Reports from Qatar’s capital Doha, say the problem is tension between Saudi Arabia and Iran.
The agenda for the meeting is whether to freeze production levels.
Iran has consistently refused to take such steps but Saudi officials have at times appeared willing to take such action only if Iran were to as well.
The meeting is a response to the fall in prices which began in June 2014. The price is now less than half what it was then, though in the last few weeks it has risen from its lowest levels.
Most members of the exporters’ group Opec, together with some other oil producers, are meeting in Doha to discuss freezing output.
No cuts in other words, just a commitment to no more increases.
But even that possibility has given some support in recent weeks to the price of oil. The low it reached earlier this year was about $27 a barrel for Brent crude oil, one of the leading international market prices.
This week it has been very close to $45. That is to a large extent due to traders considering the possibility that some oil producers are close to taking some sort of action to push prices higher.
It’s worth emphasising that even at current levels the price of oil is far below where it was as recently as June 2014 – when it reached $115.
The fall has hurt many oil producing countries. Earlier this week, the International Monetary Fund said it had damaged financial stability and the government finances in many of them.
The meeting is not formally an Opec event, though most of the group’s members are being represented. There will also be some non-members, notably Russia.
One important OPEC member not there is Iran.
As the country emerges from western sanctions, the Iranian government wants to regain the share of the market that it lost as a result of those restrictions on its international sales.
Iranian officials have repeatedly made it clear they have no intention of participating in a production freeze, though they appear happy to support others doing it. Iran has not sent a delegation to the Doha meeting.
This reluctance on Iran’s part has led to friction with Saudi Arabia, the word’s biggest oil exporter.
Saudi Arabia’s Deputy Crown Prince has said that a freeze could only happen if Iran takes part. But there are doubts about whether this really is the Kingdom’s last word.
The decision to hold this meeting, with a rather unusual group of attendees, reflects the oil exporters’ persistent concerns about the level of prices and a feeling that any action needs to involve more than just the members of Opec.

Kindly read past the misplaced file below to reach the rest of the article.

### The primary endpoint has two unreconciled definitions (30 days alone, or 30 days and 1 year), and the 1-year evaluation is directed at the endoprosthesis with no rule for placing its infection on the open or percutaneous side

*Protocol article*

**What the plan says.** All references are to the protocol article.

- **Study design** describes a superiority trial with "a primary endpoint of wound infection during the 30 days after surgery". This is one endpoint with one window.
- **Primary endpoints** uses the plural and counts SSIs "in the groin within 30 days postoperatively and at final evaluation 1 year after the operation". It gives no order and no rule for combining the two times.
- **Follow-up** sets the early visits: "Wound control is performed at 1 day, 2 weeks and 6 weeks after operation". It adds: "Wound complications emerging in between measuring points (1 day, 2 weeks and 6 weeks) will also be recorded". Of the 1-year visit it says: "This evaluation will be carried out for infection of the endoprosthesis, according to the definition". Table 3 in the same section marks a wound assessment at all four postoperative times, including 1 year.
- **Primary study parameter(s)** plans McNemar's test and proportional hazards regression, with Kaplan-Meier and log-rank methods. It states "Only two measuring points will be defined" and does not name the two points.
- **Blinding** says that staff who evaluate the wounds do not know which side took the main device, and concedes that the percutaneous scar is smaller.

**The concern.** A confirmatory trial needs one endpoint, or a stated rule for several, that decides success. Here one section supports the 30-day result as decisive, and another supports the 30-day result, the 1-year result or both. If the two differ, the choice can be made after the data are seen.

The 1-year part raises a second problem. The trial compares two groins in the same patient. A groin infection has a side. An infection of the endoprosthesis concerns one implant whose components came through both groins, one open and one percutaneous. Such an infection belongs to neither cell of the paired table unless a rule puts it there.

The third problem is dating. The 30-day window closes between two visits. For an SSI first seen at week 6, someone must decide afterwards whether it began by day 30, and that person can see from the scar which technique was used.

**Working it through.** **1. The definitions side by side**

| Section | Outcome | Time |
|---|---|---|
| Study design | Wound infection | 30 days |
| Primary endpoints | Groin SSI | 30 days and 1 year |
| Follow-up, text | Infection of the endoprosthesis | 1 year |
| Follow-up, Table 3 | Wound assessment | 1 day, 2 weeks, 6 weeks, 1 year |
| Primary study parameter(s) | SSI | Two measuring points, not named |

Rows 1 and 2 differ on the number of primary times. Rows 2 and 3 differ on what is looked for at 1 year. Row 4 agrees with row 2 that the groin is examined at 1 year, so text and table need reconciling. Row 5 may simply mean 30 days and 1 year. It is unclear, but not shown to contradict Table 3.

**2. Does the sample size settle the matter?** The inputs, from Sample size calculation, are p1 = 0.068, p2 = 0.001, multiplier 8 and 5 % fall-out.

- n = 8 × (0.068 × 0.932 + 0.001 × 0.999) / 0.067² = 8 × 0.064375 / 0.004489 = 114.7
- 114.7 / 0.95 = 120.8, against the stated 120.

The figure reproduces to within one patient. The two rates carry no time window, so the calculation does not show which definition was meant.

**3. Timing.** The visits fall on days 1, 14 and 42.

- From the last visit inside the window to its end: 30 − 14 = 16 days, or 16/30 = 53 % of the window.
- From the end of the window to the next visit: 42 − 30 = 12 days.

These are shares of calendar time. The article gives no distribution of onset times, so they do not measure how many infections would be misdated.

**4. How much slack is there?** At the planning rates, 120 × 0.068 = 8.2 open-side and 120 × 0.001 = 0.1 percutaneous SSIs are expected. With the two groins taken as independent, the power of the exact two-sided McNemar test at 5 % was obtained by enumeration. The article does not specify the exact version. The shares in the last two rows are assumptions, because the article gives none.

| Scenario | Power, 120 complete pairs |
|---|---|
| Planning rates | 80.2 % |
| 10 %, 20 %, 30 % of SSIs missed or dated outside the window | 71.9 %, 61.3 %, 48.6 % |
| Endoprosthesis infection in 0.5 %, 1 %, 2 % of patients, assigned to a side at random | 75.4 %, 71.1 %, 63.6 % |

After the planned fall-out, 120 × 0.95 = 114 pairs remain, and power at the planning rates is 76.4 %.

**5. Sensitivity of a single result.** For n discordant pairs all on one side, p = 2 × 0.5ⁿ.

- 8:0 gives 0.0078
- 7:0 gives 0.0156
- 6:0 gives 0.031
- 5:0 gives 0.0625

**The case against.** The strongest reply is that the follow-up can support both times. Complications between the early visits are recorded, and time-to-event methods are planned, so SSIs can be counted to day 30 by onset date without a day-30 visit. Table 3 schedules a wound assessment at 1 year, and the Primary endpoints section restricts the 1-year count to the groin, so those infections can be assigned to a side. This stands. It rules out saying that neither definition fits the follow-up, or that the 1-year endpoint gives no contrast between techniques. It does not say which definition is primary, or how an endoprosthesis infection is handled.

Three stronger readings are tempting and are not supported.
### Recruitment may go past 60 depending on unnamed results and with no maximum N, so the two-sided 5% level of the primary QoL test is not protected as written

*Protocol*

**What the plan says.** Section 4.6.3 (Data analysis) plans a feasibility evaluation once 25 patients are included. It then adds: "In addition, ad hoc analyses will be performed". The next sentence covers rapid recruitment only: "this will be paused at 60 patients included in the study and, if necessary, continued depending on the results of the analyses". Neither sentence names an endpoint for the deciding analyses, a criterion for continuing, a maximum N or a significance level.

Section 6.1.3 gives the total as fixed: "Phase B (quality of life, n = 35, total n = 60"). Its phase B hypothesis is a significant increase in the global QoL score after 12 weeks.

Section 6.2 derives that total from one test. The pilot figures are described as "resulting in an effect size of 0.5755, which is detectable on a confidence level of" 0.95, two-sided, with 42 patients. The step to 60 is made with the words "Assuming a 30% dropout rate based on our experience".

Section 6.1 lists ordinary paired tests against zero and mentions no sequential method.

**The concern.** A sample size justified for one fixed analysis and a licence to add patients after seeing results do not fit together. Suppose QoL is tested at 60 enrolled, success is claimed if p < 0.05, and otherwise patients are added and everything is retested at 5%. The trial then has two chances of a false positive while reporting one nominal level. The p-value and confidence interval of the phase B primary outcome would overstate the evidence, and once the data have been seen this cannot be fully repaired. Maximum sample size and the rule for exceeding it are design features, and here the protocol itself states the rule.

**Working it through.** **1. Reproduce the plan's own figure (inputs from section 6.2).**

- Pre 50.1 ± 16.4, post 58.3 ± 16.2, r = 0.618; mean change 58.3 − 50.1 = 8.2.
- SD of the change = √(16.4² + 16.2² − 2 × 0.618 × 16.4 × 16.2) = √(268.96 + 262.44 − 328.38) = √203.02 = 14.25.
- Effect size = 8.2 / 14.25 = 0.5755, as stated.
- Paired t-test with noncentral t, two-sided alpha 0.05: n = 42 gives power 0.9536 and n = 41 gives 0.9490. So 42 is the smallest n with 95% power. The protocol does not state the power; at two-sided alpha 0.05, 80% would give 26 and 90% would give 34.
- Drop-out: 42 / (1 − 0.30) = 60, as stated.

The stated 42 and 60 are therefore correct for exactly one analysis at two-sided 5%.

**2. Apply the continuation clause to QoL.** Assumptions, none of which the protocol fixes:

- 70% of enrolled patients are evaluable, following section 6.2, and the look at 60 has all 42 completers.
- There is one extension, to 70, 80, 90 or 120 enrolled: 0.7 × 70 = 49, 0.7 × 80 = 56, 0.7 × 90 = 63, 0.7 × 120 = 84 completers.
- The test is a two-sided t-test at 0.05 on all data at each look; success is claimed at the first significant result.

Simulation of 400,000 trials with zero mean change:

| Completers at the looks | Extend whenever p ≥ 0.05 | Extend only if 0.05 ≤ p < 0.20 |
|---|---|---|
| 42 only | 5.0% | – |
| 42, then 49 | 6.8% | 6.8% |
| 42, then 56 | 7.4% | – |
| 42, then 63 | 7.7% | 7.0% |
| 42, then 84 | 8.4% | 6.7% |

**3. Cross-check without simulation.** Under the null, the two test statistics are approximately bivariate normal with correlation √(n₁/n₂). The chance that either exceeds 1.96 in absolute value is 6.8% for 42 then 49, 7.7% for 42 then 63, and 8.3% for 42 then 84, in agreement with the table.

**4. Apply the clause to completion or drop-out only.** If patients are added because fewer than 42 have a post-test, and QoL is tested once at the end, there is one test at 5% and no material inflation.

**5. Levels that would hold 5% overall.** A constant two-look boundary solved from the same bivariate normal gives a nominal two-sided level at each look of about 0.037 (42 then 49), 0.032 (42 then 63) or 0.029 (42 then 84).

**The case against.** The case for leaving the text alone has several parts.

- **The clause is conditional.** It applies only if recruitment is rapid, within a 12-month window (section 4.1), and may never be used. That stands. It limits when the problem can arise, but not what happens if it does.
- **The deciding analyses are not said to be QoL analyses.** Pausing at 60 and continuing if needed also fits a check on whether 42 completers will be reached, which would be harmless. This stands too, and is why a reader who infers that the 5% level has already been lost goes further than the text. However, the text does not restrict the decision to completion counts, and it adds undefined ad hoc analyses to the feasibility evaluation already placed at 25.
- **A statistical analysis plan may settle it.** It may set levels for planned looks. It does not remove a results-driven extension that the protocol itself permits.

Two of the world’s leading producers are not going to be there: the US and China.
Both countries have large oil production industries, but they use nearly all of it themselves, and have to import extra to meet their own needs. Their economies overall tend to benefit from cheaper oil so they don’t have a shared interest with those who will be turning up in Doha.
Still, there is more than enough oil production that will be represented there to make a substantial difference to the global market if the participants chose to take strong action.
What many oil analysts say, however, is that they aren’t talking about action that is going to achieve much. In the past, Opec has often managed to agree and deliver cuts in production. This time all that’s on the table is a potential agreement to refrain from further increases.
No ‘game changer’
Saudi concerns are the key reason why countries outside Opec are involved. Whenever Opec has cut production in the past, Saudi Arabia has tended to make the biggest contribution. This time, they were reluctant to take the loss of market share that would involve.
But it’s less of a sacrifice if some other countries take part. The US never would, so Russia is the biggest producer that could be involved.
So if they can agree a freeze, would it make much difference? London consultancy Capital Economics said in a note to clients: “Freezing output at current high levels would simply maintain the excess supply that is now in place and as such would not be a game changer.”
Perhaps what would make more difference is the much anticipated decline in American shale oil production which appears to be finally gathering pace, according to the International Energy Agency, an official organisation which monitors the energy situation for its member countries.
In fact one reason for Saudi Arabia’s reluctance to take action sooner is widely thought to have been a desire to keep the pressure on its competitors in the US shale business.
It’s worth remembering that the rise of shale oil in the US has transformed the global market. The increased US supply is one of the key factors that have been bearing down on international oil prices, along with weakness of demand which in turn reflects China’s economic slowdown and the failure of the global economy to generate robust growth.
Having said all that, this meeting might turn out to have some symbolic significance. Opec has been very slow to respond to what is a serious problem for its members.
In previous episodes of falling prices, Opec has tended to act more quickly by cutting production, not just restraining further increases.
Not this time. Most recently when the group met in December last year, their final statement surprised many observers when it did not even mention a production ceiling, something they nearly always set out at their regular meetings.
Still the meeting in Qatar could at the very least have some symbolic significance.
Analysts at Barclays Research said ahead of the Doha event: “Opec’s December meeting was a failure, but Doha gives the organisation the opportunity to reassert its relevance.”
The stakes are high. Abhishek Deshpande, chief oil analyst at Natixis, described this as “the mother of all Opec meetings” which shows the nervousness among oil producers.